studies revealed the gendered impacts of the investments and show the severe impacts they can have
on the livelihoods of women specifically [26,27].
While many of these studies rightfully uncover the negative impacts that can go hand-in-hand
with these land acquisitions and call for more responsible investments, others have criticized the
findings and methodologies of those researching the impacts of large-scale land acquisitions and
stress the importance of rigor. For example, Oya [28] reflects on the use of databases that capture
large-scale land deals. The non-governmental organization GRAIN and the International Land
Coalitions’ Land Matrix have compiled datasets that provide insight into large-scale land acquisitions
that comprise over 200 hectares or more in low- and middle-income countries. Although the
databases are useful to gain insight into a large number of deals and their scale, they are far from
complete and several scholars have indicated the limitations of using these databases. For example,
data collection is often based on media reports and crowdsourcing, which can result in a bias towards
a particular region (mostly Africa) or actors (like China) [29–31] and exclude fully domestic
acquisitions [32]. Some authors also indicate that many studies which focus on large-scale land
Land 2020, 9, 68 5 of 14
acquisitions make use of problematic, and sometimes false dichotomies. By using dichotomies such
as ‘small versus large’, ‘national versus domestic’, and ‘subsistence versus market-oriented’, there are
risks of oversimplifying complex realities on the ground. At the same time, they imply a preference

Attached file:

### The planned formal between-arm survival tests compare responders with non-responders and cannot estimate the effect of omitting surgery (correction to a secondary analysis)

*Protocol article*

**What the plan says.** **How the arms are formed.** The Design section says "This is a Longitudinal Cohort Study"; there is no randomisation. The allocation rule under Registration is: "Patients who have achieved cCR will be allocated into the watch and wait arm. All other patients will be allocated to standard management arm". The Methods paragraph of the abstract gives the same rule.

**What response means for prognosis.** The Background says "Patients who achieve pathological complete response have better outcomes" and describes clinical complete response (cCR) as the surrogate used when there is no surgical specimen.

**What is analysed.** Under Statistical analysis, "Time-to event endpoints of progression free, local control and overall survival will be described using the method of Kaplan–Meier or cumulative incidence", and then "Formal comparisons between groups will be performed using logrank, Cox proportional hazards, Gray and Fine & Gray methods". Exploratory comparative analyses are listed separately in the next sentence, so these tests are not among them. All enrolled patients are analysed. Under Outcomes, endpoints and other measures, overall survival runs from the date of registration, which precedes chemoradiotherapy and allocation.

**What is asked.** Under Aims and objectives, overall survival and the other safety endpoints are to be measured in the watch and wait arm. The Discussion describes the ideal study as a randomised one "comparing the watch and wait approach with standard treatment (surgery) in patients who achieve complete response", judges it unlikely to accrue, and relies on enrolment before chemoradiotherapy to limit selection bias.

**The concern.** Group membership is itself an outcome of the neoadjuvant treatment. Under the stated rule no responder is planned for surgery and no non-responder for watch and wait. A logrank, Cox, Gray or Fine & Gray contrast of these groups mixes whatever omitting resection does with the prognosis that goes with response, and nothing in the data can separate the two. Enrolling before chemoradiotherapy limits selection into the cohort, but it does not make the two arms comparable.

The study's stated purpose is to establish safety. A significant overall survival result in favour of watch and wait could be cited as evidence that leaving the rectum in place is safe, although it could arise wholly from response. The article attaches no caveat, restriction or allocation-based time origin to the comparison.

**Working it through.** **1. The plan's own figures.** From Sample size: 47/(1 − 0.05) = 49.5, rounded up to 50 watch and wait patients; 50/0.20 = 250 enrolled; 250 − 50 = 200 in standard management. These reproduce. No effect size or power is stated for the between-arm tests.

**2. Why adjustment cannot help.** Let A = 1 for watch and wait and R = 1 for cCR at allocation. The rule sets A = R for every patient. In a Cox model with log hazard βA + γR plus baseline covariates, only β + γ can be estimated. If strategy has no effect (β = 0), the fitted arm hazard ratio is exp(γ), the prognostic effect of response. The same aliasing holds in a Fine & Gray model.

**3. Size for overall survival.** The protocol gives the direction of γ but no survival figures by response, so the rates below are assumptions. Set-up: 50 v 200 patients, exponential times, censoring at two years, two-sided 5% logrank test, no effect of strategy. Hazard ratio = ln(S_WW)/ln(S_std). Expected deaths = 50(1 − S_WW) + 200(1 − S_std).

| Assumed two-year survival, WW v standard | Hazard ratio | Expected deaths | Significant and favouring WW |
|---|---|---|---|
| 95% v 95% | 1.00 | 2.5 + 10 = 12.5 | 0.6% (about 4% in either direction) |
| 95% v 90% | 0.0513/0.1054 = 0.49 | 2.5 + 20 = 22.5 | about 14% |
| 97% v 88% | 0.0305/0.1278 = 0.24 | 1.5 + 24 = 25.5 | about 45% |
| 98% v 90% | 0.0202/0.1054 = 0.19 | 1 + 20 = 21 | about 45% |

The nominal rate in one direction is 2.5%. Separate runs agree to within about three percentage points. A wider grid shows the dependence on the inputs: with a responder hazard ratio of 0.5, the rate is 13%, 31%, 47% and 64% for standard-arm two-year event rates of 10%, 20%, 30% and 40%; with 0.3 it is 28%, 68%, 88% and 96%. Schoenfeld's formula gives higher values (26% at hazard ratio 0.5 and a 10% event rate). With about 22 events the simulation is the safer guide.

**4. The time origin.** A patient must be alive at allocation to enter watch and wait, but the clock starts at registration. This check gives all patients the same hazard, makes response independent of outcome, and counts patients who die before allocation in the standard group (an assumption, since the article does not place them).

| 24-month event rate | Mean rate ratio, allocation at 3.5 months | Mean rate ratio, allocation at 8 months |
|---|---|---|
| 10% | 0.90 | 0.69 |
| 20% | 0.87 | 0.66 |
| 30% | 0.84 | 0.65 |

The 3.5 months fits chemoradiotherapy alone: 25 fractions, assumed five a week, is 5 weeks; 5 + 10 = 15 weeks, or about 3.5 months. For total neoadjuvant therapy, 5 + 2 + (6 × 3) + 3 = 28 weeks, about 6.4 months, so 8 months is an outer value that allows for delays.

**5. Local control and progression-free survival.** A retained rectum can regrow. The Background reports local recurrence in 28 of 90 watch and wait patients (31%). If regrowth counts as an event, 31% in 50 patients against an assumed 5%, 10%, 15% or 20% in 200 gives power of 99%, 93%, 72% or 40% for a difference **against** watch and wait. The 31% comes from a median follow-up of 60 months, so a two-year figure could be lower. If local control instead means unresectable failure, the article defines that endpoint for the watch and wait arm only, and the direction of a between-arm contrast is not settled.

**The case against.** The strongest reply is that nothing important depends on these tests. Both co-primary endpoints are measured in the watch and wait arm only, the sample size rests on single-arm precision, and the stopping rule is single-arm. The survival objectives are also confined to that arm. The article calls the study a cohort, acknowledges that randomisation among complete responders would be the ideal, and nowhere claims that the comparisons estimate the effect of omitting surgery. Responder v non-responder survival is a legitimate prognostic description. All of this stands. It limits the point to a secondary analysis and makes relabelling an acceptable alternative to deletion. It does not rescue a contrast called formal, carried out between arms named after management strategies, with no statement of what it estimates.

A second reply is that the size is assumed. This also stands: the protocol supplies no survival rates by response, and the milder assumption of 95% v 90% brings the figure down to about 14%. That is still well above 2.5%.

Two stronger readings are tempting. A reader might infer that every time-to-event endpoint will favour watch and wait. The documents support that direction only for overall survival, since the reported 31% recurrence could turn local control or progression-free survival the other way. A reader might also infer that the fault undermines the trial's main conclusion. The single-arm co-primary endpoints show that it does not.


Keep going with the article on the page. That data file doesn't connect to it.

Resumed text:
for small, national, and subsistence [28]. According to Borras and Franco [29], this has resulted in a
dominant discourse about the recent boom in land acquisitions that describes the acquisitions as
generally transnational and shady in character; leading to displacement or dispossession of small
farmers; implying land use change away from food production; and mostly driven by Asian
investors, among other things. However, by using this characterization, ‘certain aspects of the current
global land grabbing are not fully captured nor sufficiently contextualized by it’, the authors argue
[29] (p. 38). For example, it does not consider land use changes other than from food to non-food (e.g.,
from food to food or non-food to food) and differences in the direction in which land is being
transferred other than from smallholder farmers to foreign investors (e.g., from the state towards
farmers or from farmers to other farmers). This argument is supported by studies undertaken by,
among others, Jayne et al. based on nationally representative data that suggest a fast growing, but
underreported number of medium scale farmers (owning between 5–100 hectares) across Ghana,
Kenya, Tanzania, and Zambia, that outweighs the land covered by national and foreign international
farms [33]. Other studies have used econometric modelling to identify a positive effect of this rise of
medium-scale farms on household incomes (excluding the poorest households) in Tanzania [34].